Unveiling the Diversity of Machu Picchu’s Inhabitants
A fascinating new study delves into the origins of the people who resided and worked at Machu Picchu, the esteemed royal palace of the Inca emperor. Ancient DNA analysis conducted on the site’s remains has shed light on the diverse backgrounds of its inhabitants.
Eclectic Origins from the Vast Inca Empire
Published in the journal Science Advances on July 26, the research revealed that individuals occupying Machu Picchu hailed from various corners of the Inca empire. The study even uncovered evidence of people coming from as far as the Amazonas region to work and serve in the estate.
Individuals, Not Familial Units
An intriguing finding emerged from the DNA testing of 34 individuals; most of them had unique DNA profiles, suggesting they were brought to Machu Picchu individually rather than as part of family or community groups. This points to a population of lower-status individuals—likely workers and retainers.
Genetic Insights Enhance Historical Understanding
The research team employed techniques akin to modern genetic ancestry kits, comparing the DNA of the Machu Picchu remains with that of other locations within the Inca Empire and contemporary South American populations. While genetics doesn’t directly equate to ethnicity, it showcased distinctive origins from different parts of the Inca Empire.
A Convergence of Knowledge
The study’s outcomes bolster prior research conducted at Machu Picchu and other Inca sites. The genetic data complements archaeological findings and historical information, collectively shaping a clearer understanding of the retainers’ crucial role within the palace.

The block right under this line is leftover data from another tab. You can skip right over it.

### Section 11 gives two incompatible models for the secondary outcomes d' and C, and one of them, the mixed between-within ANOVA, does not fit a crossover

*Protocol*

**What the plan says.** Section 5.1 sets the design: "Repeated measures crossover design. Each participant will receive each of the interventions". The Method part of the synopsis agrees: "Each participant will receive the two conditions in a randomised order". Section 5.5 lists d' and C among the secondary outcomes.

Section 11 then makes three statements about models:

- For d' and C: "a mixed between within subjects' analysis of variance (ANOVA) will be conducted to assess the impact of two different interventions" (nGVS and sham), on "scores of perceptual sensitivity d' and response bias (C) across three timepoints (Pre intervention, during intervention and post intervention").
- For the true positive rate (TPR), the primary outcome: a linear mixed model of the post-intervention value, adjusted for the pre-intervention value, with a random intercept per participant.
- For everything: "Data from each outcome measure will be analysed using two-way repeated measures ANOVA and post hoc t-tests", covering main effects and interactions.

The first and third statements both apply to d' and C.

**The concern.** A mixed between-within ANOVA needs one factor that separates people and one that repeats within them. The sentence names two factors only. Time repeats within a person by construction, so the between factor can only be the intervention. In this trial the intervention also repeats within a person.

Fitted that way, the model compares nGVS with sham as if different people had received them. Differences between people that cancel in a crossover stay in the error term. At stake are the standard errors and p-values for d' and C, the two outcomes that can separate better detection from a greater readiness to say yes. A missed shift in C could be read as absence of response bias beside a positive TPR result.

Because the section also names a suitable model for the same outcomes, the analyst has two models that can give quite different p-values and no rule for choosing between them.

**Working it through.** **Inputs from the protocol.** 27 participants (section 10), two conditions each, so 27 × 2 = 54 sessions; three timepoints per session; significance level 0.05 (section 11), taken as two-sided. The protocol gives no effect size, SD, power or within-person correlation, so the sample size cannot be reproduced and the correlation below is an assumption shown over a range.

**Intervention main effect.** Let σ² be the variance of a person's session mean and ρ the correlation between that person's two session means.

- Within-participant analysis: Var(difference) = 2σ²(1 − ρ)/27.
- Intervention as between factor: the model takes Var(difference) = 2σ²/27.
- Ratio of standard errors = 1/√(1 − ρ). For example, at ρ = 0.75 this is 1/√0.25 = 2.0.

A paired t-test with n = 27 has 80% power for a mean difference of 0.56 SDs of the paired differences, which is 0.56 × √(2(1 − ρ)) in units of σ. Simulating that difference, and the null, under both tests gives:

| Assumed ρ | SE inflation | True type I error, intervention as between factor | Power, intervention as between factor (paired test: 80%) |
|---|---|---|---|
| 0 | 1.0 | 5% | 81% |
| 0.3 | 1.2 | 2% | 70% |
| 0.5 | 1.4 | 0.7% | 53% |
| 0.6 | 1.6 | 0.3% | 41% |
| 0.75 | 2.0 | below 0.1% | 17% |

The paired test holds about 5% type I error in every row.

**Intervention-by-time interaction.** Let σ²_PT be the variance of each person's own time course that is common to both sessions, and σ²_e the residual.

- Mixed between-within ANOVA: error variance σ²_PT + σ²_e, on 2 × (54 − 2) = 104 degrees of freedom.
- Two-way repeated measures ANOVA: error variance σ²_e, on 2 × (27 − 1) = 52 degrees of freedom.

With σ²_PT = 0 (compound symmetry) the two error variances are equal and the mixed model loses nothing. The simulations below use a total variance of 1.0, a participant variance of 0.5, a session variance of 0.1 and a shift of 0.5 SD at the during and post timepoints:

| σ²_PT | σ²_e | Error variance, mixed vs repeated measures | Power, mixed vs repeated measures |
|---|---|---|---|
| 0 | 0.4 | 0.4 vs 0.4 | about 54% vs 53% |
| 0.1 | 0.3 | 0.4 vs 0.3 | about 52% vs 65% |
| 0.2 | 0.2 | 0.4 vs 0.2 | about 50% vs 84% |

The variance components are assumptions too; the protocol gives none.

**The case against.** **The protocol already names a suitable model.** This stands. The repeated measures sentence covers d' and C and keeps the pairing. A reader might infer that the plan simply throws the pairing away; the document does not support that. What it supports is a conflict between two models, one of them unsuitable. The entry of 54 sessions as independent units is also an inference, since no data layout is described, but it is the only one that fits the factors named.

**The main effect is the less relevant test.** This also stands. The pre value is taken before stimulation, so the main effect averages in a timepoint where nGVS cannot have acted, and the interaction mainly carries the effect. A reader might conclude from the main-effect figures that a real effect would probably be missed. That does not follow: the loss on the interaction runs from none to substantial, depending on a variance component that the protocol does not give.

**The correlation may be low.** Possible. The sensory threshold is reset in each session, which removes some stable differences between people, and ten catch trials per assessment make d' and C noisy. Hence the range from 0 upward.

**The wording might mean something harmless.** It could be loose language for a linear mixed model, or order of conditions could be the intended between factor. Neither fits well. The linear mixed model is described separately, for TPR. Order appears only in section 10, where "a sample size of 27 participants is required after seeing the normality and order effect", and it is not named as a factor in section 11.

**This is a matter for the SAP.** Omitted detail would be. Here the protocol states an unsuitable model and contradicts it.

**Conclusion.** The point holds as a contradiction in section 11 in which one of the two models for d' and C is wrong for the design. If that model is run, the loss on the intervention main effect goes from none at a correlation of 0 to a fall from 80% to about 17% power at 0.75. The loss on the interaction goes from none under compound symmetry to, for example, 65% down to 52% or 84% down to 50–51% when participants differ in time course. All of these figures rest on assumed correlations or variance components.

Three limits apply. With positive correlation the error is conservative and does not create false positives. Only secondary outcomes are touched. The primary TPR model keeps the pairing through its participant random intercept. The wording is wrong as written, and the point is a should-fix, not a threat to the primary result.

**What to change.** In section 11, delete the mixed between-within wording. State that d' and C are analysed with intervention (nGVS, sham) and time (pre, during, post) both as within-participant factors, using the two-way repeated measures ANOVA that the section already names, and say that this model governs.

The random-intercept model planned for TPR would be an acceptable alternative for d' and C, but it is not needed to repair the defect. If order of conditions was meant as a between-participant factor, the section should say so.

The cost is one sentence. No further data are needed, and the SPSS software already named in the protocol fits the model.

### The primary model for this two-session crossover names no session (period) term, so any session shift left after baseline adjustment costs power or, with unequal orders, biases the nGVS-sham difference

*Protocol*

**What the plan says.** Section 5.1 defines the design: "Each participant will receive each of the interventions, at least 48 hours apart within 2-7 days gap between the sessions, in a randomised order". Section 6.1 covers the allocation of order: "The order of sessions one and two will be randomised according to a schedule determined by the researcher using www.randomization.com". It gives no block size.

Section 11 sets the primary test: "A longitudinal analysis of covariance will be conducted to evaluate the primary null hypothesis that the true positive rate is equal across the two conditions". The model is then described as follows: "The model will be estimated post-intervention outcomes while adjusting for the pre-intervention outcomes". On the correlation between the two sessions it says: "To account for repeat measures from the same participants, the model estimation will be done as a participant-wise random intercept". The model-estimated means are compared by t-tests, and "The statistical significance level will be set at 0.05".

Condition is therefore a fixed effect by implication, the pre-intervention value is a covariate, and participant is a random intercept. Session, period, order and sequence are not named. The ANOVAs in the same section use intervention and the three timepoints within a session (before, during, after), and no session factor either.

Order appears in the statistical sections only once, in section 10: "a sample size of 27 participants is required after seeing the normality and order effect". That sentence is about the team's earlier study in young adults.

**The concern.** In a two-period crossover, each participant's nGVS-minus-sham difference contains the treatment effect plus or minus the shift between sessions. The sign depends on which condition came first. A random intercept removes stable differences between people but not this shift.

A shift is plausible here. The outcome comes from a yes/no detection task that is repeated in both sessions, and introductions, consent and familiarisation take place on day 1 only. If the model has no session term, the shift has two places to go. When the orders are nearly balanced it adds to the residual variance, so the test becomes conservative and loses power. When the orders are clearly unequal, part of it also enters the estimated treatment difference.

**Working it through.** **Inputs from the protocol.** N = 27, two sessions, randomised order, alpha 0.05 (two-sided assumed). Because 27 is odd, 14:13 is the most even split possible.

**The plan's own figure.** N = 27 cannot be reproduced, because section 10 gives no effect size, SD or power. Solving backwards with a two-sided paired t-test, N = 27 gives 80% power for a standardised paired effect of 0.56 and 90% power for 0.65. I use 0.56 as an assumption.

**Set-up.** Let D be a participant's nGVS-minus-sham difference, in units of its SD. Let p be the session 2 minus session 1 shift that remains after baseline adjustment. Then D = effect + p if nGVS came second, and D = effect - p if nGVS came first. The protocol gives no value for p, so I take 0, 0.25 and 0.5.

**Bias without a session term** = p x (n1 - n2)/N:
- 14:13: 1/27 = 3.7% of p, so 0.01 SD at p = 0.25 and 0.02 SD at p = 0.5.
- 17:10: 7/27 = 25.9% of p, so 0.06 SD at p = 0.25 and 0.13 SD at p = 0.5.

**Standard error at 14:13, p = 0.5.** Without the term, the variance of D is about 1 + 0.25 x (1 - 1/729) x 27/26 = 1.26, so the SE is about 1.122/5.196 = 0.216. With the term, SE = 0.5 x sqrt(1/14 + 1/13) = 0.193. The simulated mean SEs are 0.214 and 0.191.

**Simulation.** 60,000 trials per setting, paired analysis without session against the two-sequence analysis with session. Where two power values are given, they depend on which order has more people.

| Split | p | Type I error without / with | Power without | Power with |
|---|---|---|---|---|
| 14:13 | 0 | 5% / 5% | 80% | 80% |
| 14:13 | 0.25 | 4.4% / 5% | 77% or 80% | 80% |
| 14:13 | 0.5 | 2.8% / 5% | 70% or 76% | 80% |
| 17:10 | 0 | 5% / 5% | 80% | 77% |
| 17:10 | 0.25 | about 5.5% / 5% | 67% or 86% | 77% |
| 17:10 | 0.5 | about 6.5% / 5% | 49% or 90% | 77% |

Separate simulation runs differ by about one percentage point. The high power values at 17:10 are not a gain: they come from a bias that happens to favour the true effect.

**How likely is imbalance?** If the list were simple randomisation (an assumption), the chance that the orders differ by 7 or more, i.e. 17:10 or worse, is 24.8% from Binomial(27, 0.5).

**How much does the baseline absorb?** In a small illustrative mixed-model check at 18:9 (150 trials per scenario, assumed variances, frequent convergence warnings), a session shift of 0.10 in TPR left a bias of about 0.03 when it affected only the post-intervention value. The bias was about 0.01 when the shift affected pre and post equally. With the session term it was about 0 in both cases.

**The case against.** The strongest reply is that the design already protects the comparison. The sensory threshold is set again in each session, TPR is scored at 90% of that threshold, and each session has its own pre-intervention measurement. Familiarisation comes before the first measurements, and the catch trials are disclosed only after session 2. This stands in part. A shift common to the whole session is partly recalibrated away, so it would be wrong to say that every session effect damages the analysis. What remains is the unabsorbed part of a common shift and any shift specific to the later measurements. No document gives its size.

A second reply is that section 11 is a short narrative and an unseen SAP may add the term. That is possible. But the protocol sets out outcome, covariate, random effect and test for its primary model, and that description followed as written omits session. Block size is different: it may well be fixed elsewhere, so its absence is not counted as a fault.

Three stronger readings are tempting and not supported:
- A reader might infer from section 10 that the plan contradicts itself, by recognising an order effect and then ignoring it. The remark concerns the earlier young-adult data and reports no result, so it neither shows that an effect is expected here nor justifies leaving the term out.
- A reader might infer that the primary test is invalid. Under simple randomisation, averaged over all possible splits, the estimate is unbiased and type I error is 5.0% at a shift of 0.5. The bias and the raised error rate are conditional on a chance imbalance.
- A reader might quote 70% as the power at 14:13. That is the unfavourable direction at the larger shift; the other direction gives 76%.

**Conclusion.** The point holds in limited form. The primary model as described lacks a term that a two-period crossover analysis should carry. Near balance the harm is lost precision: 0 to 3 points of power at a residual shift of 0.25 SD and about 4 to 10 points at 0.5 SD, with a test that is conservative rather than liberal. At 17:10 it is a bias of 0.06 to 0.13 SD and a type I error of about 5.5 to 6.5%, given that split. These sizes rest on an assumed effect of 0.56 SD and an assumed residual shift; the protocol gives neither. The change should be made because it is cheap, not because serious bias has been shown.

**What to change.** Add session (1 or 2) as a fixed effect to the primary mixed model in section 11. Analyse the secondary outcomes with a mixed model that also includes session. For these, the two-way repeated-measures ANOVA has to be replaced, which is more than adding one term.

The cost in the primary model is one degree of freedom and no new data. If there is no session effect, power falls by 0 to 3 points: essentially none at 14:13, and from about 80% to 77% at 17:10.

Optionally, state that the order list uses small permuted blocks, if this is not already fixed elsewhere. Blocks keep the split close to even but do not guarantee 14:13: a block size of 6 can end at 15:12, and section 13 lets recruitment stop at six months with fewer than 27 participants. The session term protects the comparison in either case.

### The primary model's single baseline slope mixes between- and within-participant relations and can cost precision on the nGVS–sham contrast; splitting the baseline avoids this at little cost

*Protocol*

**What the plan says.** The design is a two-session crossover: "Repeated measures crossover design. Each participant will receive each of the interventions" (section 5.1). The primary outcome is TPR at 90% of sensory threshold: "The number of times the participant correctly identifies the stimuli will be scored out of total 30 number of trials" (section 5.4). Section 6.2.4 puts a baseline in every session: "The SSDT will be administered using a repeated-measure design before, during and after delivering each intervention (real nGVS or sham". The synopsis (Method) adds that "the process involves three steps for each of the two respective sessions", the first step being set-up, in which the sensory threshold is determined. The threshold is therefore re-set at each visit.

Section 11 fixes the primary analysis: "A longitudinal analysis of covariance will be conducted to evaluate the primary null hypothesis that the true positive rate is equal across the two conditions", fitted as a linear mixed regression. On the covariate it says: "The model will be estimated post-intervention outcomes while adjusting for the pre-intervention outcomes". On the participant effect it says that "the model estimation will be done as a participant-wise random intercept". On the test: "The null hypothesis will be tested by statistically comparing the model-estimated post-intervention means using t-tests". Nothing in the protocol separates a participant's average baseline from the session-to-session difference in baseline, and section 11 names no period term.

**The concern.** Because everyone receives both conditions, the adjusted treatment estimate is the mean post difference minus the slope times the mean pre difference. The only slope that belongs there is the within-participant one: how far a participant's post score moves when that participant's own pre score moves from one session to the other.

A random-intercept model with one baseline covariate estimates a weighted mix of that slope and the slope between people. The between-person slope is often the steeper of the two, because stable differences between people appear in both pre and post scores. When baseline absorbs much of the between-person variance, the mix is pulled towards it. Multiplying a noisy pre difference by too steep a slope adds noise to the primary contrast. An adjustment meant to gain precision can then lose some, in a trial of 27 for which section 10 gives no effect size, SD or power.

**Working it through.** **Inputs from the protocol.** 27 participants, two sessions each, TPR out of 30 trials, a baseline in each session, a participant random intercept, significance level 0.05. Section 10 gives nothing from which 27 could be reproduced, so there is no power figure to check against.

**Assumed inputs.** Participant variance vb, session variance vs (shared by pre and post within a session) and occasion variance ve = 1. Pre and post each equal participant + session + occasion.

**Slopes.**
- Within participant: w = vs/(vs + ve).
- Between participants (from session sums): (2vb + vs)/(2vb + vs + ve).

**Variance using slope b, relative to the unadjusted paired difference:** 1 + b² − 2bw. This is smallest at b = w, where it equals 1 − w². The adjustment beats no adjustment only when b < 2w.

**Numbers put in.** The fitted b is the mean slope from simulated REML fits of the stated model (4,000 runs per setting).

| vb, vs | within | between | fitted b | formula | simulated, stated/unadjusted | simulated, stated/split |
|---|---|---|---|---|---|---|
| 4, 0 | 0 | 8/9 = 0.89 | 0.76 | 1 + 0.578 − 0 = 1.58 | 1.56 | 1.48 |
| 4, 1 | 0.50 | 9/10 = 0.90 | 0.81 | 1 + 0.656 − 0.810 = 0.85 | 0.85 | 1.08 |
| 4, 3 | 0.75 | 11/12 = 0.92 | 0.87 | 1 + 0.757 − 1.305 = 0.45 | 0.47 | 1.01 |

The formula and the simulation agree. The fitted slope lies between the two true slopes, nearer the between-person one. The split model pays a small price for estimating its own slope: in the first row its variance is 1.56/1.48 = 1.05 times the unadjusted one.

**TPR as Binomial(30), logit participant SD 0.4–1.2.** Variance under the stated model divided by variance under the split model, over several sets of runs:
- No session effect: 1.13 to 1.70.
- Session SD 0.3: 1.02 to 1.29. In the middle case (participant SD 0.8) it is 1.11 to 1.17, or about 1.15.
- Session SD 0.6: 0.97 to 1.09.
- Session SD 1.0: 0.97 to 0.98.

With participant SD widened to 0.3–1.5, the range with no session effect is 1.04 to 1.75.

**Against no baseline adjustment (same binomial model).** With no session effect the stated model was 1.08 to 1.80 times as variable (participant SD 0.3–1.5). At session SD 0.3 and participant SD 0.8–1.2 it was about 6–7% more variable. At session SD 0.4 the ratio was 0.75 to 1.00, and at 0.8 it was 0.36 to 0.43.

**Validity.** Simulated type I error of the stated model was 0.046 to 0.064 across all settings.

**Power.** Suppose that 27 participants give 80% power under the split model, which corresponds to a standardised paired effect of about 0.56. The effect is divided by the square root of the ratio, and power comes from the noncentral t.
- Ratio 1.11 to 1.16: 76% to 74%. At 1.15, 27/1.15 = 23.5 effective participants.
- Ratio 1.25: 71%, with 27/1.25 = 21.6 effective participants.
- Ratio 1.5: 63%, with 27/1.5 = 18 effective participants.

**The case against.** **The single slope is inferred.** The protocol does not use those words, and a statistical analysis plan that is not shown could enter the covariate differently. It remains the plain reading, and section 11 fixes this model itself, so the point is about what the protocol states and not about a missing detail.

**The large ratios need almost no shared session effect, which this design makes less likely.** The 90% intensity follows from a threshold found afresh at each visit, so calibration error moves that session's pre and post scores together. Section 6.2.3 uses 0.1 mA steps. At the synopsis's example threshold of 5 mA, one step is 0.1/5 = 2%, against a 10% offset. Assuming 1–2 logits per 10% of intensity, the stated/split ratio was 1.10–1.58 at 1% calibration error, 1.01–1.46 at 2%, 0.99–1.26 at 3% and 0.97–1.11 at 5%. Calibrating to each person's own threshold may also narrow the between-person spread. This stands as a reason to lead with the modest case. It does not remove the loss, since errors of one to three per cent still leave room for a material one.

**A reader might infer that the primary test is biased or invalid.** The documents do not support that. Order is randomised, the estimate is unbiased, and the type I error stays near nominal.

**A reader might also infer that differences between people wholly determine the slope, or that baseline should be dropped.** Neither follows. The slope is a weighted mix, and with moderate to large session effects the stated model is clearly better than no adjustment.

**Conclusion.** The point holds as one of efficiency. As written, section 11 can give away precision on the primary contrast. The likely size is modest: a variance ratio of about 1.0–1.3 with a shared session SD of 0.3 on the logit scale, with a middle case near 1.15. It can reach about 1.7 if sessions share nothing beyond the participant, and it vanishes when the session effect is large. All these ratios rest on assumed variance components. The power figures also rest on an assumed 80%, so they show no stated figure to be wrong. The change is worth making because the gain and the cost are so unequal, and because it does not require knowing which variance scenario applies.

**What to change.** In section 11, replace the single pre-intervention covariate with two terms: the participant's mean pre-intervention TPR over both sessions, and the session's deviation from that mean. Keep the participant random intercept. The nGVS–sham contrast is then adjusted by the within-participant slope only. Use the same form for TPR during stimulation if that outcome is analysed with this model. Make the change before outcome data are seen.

Machu Picchu’s Illustrious Legacy
The grandeur of Machu Picchu, established as Emperor Pachacuti’s palace around 1420 to 1532 CE, continues to captivate our imaginations. Through this study, the ancient city’s vibrant history comes to life, revealing a mosaic of diverse cultures and identities.
Unraveling the Enigma of Machu Picchu’s Past
Until recently, comprehending the daily lives and functions of Machu Picchu’s inhabitants remained elusive. Sparse mentions of the city in 16th and 17th-century Spanish accounts and the enigmatic knotted string records (quipus) used by the Incas for recording history had left many questions unanswered. However, with modern scientific endeavors, the mysteries of this ancient citadel are gradually being unveiled, illuminating the legacy of a once-great